MONTPELIER, Vermont — Vermont's top Republican isn't ready to hop on board with calls for candidates in his party to speak out against single-payer health care. It remains to be seen how the lieutenant governor's more cautious approach will affect other GOP candidates and the party as a whole.
Lt. Gov. Phil Scott has called himself an "admitted skeptic" of single-payer health care but is refusing to condemn the plan before seeing the details.
"That's just the way I work," he said this past week in an interview with The Associated Press.
A universal, publicly financed health care system as described in Vermont's 2017 plan for single-payer health care would be the first of its kind in the United States. It is akin to a modified Medicare-for-all. Supporters see single-payer as a streamlined way to provide universal medical care, while critics believe it would lead to reduced care quality and high costs.
A resolution passed Feb. 1 by the Republican State Committee reads: "The state committee urges legislative and statewide candidates to publicly oppose single payer/government run health care due to the negative impacts on the state's economy and the lives of Vermonters."
Scott is the only Republican to hold a statewide elected office in liberal Vermont, where lieutenant governors run on their own ticket. He has said he will run for another term as lieutenant governor.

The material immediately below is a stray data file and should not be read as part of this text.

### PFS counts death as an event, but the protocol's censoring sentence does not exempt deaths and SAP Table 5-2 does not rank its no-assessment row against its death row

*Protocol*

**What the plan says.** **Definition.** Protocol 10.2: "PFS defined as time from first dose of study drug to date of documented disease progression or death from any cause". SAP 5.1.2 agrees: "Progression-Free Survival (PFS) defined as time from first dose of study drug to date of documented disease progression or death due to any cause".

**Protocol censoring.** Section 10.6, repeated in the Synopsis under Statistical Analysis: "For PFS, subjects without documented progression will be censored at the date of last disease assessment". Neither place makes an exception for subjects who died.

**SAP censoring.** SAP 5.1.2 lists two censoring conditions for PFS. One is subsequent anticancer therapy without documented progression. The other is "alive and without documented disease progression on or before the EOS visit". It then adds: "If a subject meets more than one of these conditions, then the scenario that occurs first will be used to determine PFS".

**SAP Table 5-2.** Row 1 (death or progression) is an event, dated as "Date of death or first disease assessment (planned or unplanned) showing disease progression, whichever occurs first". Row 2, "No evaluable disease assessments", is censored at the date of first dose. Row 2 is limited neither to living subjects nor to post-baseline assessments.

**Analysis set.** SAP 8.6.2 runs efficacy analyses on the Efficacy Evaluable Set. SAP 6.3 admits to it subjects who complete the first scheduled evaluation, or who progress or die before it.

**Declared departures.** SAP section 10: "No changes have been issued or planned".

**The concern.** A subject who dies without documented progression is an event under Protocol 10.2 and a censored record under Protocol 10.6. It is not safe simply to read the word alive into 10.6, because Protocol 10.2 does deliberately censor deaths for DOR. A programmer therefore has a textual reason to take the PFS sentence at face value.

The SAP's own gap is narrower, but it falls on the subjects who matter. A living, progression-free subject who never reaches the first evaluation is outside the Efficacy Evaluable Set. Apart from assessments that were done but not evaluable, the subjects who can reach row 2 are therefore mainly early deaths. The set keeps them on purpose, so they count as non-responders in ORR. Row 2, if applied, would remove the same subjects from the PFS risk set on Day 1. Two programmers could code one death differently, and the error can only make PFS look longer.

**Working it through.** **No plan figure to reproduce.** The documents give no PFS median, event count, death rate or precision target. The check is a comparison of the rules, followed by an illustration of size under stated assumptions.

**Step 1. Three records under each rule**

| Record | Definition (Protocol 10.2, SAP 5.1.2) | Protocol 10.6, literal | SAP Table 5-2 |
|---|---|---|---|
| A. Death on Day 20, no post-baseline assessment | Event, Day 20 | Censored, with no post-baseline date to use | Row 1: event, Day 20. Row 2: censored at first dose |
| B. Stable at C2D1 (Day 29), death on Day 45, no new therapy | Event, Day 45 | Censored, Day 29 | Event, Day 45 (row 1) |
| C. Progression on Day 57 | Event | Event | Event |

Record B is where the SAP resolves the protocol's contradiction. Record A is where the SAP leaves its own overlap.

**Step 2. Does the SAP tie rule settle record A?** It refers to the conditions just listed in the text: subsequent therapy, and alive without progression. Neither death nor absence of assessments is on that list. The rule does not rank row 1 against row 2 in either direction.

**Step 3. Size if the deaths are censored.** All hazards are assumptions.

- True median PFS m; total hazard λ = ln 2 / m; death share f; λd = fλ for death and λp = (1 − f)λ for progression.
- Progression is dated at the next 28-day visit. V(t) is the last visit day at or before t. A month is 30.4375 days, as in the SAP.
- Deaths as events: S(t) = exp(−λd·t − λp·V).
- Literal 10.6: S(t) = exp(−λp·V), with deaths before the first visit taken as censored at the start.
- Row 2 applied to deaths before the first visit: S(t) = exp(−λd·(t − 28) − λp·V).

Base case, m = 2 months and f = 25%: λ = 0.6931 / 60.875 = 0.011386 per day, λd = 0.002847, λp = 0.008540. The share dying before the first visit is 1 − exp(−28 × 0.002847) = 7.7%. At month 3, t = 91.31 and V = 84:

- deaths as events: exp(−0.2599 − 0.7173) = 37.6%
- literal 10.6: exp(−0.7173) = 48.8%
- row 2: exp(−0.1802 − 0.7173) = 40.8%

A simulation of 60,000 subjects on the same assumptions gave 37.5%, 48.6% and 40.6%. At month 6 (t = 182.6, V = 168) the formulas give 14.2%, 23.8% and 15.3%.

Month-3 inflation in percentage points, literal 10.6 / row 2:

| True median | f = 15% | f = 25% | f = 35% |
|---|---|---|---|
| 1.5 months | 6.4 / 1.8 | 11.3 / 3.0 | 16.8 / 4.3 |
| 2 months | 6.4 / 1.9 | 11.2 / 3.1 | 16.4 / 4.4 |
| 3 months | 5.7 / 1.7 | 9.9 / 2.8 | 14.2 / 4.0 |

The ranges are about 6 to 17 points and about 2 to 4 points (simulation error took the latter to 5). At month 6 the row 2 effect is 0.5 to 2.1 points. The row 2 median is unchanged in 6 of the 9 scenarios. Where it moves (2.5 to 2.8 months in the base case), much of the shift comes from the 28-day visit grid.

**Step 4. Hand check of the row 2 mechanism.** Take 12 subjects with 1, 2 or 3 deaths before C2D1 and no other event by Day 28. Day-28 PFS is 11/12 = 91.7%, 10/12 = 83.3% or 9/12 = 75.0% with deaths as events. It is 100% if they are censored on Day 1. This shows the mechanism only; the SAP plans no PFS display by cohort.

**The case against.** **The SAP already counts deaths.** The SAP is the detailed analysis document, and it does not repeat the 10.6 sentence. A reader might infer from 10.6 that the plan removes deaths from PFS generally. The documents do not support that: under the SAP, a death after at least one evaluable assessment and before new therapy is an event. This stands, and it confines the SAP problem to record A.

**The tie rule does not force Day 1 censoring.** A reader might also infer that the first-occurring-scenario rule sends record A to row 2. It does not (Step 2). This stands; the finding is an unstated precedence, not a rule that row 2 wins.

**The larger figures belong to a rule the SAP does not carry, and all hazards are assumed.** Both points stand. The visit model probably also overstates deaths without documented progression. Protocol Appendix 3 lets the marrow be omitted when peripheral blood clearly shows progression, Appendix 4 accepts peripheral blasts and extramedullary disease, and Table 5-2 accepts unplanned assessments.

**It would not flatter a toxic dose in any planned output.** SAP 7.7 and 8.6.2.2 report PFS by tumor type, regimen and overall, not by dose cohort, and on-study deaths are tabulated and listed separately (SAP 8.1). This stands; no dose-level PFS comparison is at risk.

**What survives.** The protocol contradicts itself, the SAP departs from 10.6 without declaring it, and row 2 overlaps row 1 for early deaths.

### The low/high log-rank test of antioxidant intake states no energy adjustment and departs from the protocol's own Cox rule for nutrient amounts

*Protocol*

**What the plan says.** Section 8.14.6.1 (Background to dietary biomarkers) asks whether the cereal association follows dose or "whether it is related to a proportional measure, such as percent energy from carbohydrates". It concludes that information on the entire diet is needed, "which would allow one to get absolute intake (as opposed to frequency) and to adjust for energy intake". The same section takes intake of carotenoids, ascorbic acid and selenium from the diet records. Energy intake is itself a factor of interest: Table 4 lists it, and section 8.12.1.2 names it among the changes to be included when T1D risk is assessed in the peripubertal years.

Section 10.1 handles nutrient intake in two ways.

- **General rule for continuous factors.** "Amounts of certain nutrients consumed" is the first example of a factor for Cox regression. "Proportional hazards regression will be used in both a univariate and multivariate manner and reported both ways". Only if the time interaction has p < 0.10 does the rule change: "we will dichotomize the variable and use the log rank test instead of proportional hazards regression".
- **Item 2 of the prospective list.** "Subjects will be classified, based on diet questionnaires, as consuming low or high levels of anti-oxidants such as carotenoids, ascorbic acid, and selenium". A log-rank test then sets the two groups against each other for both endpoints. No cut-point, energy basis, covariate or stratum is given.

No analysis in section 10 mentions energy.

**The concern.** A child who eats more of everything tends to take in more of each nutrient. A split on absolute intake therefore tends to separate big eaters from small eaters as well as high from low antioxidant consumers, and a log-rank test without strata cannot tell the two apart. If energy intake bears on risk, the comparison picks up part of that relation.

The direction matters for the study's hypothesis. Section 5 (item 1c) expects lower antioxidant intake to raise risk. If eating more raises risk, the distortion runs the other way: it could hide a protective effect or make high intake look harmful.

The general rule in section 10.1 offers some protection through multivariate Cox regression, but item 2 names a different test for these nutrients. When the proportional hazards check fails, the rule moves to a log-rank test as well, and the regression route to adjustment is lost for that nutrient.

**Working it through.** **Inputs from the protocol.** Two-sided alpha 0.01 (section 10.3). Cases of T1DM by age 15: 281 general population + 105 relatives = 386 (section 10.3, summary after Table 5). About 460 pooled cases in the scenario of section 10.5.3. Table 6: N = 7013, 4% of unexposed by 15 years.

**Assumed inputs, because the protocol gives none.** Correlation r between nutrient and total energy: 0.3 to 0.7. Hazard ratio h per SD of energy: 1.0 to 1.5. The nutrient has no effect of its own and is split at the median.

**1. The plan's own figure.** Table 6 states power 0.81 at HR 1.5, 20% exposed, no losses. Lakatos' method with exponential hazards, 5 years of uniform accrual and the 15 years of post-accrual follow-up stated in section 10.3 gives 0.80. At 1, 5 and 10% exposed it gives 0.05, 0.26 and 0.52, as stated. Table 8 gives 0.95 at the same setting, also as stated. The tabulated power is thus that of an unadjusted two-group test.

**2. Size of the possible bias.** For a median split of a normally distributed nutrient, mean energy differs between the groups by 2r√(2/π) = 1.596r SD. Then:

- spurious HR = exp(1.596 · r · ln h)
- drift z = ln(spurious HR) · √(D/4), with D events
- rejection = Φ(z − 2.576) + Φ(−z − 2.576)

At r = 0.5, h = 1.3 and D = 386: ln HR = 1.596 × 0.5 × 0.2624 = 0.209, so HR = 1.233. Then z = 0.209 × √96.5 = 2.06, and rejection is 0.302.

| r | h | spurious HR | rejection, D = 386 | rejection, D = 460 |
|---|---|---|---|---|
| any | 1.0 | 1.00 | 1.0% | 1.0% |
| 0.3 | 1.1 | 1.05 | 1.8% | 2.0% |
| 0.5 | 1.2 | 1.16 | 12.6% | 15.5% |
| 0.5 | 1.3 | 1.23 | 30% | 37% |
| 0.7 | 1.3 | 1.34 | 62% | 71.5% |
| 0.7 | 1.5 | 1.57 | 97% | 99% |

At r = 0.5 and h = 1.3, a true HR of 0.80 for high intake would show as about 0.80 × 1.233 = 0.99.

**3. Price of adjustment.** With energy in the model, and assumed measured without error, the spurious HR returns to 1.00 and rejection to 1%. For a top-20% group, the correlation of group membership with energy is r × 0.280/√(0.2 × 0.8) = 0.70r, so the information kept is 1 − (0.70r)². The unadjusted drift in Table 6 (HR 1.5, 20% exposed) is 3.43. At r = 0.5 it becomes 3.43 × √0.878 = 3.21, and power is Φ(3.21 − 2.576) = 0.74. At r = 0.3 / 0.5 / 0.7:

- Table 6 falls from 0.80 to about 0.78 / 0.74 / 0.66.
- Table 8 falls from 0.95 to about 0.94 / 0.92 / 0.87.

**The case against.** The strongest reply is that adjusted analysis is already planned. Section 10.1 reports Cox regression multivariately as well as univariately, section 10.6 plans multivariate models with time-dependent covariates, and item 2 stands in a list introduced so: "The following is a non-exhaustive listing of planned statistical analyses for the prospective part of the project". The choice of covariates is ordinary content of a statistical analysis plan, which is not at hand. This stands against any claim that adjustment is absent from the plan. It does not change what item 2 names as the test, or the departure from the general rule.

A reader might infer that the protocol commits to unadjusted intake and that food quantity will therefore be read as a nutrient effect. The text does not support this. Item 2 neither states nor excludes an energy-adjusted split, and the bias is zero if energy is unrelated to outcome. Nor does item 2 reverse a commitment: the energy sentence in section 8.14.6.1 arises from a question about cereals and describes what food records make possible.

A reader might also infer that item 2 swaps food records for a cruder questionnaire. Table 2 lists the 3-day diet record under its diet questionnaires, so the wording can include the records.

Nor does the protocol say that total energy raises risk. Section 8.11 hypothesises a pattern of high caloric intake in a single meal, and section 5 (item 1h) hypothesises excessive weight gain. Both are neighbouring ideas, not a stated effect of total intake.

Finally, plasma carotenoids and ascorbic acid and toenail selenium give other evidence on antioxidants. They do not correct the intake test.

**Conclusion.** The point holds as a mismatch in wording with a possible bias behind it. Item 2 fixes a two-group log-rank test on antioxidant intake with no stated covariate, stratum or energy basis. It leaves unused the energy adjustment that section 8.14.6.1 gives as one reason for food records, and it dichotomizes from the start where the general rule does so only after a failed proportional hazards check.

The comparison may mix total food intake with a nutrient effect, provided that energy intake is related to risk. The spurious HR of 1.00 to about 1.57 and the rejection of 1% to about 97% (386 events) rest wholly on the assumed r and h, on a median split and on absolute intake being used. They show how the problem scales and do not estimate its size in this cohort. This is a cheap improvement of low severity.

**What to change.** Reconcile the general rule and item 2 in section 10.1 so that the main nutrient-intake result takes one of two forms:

Scott reacted to the resolution by saying oaths for party members are contrary to his beliefs. He told the Vermont Press Bureau that the resolution sounded "like a bit of a litmus test."
"If we want to broaden the base and enlarge the party, then I think we have to allow for independent thoughts," Scott said.
The office of Democratic Gov. Peter Shumlin and his administration are expected to release more information about the plan.
David Sunderland, chairman of the Vermont Republican State Committee, described the resolution as an "expression of frustration" about "the cloud of secrecy" surrounding single-payer health care and denied it was a litmus test or pointed at Scott.
Scott acknowledged in his comments to the AP that he knew there was "some frustration" about his position.
Darcie Johnston, leader of the anti-single-payer group Vermonters for Health Care Freedom, said it's important to get Vermont Republicans talking about health care because it could be a tool for recruiting candidates, raising money and, ultimately, winning elections.
"I would like to see Republicans across the board stand up and embrace this issue fully," Johnston said. She called the resolutions part of the unification process for the party.
Sunderland rose to the head of the state party in November with the support of Scott and former Gov. Jim Douglas. When elected, he said he wanted to create a more positive message that was less tethered to national Republicans.
Both Sunderland and Scott call the economy and job creation the top issues for Vermont Republicans. Sunderland said health care is part of the discussion but not the entire discussion.
Scott specifically cited the "affordability crisis" in Vermont. "We're losing our working class," he said.
For his unique position in Vermont politics, Scott has gotten some national attention. New Jersey Gov. Chris Christie, widely considered a top prospect for the 2016 Republican presidential nomination, visited Vermont in December for a fundraiser that drew 600 to 700 people, according to state party officials.
During his remarks, Christie said, "I have a number of people tonight who I've met that told me the future of Vermont and its Republican Party is with our lieutenant governor."